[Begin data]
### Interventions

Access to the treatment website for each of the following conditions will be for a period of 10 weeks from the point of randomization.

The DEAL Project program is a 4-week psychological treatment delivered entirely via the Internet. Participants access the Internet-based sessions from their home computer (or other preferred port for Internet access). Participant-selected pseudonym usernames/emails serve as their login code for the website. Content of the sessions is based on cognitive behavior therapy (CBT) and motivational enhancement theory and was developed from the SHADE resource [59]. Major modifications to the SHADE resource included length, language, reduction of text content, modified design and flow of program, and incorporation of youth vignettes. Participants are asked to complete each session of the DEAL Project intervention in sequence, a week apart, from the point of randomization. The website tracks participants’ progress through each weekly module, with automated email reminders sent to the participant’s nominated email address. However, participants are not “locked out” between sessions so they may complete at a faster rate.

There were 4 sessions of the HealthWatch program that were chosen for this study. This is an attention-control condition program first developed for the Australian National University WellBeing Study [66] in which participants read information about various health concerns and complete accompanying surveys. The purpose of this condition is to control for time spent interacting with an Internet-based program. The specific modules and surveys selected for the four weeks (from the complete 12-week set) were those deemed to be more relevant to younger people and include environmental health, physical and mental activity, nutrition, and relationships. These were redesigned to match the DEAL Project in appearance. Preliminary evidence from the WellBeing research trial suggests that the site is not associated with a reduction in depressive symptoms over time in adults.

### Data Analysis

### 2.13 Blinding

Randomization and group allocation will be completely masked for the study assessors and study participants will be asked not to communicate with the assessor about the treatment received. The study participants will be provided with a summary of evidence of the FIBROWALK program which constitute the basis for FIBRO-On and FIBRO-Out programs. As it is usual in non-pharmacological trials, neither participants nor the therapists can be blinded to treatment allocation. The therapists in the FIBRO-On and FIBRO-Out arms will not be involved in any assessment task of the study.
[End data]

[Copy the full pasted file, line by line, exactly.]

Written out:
### Interventions

Access to the treatment website for each of the following conditions will be for a period of 10 weeks from the point of randomization.

The DEAL Project program is a 4-week psychological treatment delivered entirely via the Internet. Participants access the Internet-based sessions from their home computer (or other preferred port for Internet access). Participant-selected pseudonym usernames/emails serve as their login code for the website. Content of the sessions is based on cognitive behavior therapy (CBT) and motivational enhancement theory and was developed from the SHADE resource [59]. Major modifications to the SHADE resource included length, language, reduction of text content, modified design and flow of program, and incorporation of youth vignettes. Participants are asked to complete each session of the DEAL Project intervention in sequence, a week apart, from the point of randomization. The website tracks participants’ progress through each weekly module, with automated email reminders sent to the participant’s nominated email address. However, participants are not “locked out” between sessions so they may complete at a faster rate.

There were 4 sessions of the HealthWatch program that were chosen for this study. This is an attention-control condition program first developed for the Australian National University WellBeing Study [66] in which participants read information about various health concerns and complete accompanying surveys. The purpose of this condition is to control for time spent interacting with an Internet-based program. The specific modules and surveys selected for the four weeks (from the complete 12-week set) were those deemed to be more relevant to younger people and include environmental health, physical and mental activity, nutrition, and relationships. These were redesigned to match the DEAL Project in appearance. Preliminary evidence from the WellBeing research trial suggests that the site is not associated with a reduction in depressive symptoms over time in adults.

### Data Analysis

### 2.13 Blinding

Randomization and group allocation will be completely masked for the study assessors and study participants will be asked not to communicate with the assessor about the treatment received. The study participants will be provided with a summary of evidence of the FIBROWALK program which constitute the basis for FIBRO-On and FIBRO-Out programs. As it is usual in non-pharmacological trials, neither participants nor the therapists can be blinded to treatment allocation. The therapists in the FIBRO-On and FIBRO-Out arms will not be involved in any assessment task of the study.